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Shots fired on Racine Street

Members of the Rapid City/Pennington County Special Response Team sit outside a home on Racine Street after shots were fired when an officer tried to conduct a welfare check on the home.

It was a good day not to die. Only the consummate professionalism of area law enforcement and a measure of New Year’s Day luck were to thank for that.

Bullets were flying in every direction on frigid Tuesday from a modest neighborhood home one block west of the sprawling Wal-Mart parking lot on North Lacrosse.

Inside the one-story house at 1210 Racine St., scary talk from Jordan Wounded Face earlier that morning had led his mother to call police, and when a responding female officer spoke with him through an open window, he replied with a few gunshots, sending the officer in retreat, authorities say. Over the course of the ensuing four-hour standoff, another 40 shots would emanate from the house as 30 officers surrounded it and locked down one of Rapid City’s busiest commercial corridors.

Throughout the ordeal, officers did a good job of keeping the community informed about developments.

The Pennington County Special Response Team — officers from the police department, sheriff’s office and state Highway Patrol — evacuated neighboring homes and closed Lacrosse from Interstate 90 to E. North Street. They shut down Anamosa Street from Wal-Mart to North Maple Street.

Officers tried to communicate with Wounded Face by telephone before broadcasting messages via loudspeaker. The impasse ended when tear gas and a flash-bang grenade were fired into the house to successfully induce surrender.

The situation appears to be a drug-related mental health crisis deftly handled — based on the 16 charges filed Thursday against Wounded Face. Law enforcement appropriately employed control, patience and tactics to successfully avoid loss of life.

"We're going to work on getting this individual the help he clearly needs," Rapid City Assistant Police Chief Don Hedrick said afterward.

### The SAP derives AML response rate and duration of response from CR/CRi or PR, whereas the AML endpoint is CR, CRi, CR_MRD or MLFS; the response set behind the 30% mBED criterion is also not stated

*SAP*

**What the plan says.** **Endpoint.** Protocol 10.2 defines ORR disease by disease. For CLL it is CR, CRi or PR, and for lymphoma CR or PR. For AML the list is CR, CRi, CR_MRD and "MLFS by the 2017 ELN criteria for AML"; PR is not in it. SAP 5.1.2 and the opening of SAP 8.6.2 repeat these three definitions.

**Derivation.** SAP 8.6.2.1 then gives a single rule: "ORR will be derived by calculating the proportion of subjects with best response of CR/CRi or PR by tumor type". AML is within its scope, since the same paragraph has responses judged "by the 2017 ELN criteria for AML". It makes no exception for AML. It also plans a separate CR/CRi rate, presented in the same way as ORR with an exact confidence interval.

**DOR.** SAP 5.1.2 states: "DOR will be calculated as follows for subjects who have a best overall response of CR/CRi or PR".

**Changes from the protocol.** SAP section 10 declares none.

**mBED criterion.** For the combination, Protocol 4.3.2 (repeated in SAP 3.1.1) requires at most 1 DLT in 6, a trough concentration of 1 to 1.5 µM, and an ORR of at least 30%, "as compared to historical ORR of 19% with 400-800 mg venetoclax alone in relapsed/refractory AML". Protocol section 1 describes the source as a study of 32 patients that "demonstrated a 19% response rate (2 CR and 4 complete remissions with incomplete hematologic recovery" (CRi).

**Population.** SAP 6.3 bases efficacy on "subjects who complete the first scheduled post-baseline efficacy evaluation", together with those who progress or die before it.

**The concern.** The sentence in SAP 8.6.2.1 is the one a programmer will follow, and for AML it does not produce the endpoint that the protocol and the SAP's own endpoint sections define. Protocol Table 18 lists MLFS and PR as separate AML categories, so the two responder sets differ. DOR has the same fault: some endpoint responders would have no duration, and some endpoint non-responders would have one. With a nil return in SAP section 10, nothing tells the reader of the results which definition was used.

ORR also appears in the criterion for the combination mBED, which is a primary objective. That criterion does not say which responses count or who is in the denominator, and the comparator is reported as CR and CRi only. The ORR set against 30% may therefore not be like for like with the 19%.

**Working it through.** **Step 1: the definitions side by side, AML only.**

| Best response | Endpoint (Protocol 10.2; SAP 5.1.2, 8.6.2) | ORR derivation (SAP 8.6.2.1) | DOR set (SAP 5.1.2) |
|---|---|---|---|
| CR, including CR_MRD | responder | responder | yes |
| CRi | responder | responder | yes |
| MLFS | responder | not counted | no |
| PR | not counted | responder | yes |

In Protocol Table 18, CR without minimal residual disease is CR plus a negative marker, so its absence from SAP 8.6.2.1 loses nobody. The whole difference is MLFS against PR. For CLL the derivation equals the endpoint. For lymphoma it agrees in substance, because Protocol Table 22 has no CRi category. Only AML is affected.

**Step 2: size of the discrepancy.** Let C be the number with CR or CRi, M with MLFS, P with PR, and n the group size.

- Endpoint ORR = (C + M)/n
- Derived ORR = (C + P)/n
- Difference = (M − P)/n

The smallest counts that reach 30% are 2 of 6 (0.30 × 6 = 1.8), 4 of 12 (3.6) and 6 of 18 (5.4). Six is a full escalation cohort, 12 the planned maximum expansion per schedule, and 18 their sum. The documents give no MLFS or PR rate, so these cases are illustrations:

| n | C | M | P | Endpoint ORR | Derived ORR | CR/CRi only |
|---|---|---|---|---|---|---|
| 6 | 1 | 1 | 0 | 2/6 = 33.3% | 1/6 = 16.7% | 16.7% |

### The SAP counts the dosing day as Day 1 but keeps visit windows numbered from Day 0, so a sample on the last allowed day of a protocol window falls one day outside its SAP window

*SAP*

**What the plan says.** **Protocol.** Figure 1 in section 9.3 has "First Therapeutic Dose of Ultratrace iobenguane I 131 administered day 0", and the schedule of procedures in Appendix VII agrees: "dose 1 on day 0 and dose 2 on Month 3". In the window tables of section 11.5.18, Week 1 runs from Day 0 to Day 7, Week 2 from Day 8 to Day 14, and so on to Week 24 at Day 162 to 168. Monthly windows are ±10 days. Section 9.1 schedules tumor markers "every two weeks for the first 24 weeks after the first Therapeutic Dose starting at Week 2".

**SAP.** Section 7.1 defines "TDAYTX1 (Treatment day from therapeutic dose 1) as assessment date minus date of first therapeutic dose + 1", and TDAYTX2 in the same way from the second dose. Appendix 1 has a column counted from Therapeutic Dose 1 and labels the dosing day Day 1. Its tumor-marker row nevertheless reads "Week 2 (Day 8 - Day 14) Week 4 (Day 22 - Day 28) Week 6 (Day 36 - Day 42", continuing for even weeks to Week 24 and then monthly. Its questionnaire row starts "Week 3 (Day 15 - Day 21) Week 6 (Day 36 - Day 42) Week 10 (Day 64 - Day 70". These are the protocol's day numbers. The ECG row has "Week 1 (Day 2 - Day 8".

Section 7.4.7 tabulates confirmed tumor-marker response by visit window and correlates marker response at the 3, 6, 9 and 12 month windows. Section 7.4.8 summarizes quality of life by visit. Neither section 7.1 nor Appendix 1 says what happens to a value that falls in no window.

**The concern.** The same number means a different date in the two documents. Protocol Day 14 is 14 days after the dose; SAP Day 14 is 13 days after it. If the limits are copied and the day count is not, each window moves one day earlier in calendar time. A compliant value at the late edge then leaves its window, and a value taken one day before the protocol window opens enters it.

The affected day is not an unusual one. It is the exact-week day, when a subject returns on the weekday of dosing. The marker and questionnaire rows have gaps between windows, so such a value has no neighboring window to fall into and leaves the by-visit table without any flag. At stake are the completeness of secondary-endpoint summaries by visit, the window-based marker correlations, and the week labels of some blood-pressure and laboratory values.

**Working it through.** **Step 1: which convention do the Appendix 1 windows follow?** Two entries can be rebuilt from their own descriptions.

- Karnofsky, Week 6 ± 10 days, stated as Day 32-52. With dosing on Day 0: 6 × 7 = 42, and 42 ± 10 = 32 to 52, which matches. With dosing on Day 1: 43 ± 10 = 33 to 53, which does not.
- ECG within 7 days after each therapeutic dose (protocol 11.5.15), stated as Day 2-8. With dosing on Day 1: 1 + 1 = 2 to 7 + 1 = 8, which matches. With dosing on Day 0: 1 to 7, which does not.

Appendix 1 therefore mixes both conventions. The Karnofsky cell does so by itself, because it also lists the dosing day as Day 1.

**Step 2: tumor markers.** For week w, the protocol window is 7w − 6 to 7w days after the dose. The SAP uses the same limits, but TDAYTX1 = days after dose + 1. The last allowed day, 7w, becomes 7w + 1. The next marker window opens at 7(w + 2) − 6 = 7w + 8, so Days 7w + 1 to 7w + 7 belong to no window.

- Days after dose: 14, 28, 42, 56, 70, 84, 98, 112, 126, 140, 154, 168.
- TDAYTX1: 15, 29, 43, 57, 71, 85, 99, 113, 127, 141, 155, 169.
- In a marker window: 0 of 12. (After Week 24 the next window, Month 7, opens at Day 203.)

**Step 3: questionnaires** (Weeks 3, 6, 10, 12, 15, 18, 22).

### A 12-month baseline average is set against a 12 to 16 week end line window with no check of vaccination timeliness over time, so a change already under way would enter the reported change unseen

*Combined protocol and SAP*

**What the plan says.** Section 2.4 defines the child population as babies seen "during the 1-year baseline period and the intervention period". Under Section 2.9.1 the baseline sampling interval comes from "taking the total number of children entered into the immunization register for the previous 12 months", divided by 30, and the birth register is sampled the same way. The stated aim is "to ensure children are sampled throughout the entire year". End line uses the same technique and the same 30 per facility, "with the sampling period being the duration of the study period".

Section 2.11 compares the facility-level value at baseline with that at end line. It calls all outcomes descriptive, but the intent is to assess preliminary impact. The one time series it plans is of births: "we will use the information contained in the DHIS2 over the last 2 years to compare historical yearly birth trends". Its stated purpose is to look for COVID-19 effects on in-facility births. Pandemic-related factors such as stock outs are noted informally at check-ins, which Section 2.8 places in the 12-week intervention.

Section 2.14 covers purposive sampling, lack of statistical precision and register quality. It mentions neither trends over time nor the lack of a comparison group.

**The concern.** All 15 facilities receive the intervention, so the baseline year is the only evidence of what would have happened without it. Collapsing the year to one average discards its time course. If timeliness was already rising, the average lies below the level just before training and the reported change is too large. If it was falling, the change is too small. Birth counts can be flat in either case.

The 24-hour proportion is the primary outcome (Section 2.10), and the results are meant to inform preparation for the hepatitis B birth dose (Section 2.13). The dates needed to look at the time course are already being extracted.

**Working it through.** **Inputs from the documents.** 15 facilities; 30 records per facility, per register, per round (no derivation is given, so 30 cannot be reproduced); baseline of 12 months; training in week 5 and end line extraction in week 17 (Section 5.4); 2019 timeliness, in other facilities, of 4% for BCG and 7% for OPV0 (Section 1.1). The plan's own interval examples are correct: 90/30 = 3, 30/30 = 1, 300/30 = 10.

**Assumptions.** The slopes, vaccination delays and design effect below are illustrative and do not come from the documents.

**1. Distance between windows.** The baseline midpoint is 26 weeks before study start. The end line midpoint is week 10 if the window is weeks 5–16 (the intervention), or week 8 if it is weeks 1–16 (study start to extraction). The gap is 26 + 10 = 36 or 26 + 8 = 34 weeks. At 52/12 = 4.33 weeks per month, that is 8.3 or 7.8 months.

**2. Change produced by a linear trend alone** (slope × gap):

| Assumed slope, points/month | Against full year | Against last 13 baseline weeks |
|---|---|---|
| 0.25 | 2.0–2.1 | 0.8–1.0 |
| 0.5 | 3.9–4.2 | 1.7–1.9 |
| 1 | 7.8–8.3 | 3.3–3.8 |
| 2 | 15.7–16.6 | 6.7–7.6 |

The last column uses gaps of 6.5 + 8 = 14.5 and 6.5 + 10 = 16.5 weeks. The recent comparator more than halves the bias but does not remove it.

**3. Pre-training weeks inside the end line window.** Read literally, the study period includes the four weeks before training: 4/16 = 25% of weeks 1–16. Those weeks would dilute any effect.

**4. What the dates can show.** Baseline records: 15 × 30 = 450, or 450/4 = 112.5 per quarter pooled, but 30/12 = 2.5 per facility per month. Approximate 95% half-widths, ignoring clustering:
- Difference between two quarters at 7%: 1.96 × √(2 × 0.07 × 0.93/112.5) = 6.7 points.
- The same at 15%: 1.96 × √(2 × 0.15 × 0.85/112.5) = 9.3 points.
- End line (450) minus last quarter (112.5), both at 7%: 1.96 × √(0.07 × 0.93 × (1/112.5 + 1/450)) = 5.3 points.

For everyone paying attention, the crisis had appeared headed toward an inevitable lethal conclusion.

We’re fortunate to have officers who can fully assess a situation and act with measured responses. The circumstances on New Year’s differed fundamentally from those surrounding a recent fatal shooting near New Underwood. There on Nov. 30, according to Attorney General Marty Jackley, a spontaneous progression of events demanded a snap evaluation and response culminating in the death of a 19-year-old man at the hands of law enforcement. The teen had earlier threatened suicide.

Amid the rash of public shootings across the country, we all clamor for greater security. Trained officers using coordinated tactics remain the best option for properly assessing chaotic conditions before employing violent measures. We greatly appreciate their vigilant commitment to the public’s protection.

While the skills of officers were on display, even Assistant Chief Hedrick recognized the good fortune involved: "The actions of Mr. Wounded Face put innocent members of our community and local law enforcement into great risk as he fired bullets into the neighborhood and at officers. Law enforcement is often the point of intervention for individuals in crisis, and we recognize the need to work with the criminal justice system to encourage Wounded Face to get the mental health services he needs. It was remarkable that responding law enforcement officers were able to safely subdue an active shooter without him being seriously injured or killed."

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— Rapid City Journal Editorial Board members are: Chris Huber, editor; Patrick Butler, managing editor; Candy DenOuden, online editor; Mark Andersen, Editorial Page editor; and Brandis Knudsen, sales manager. Contact us at

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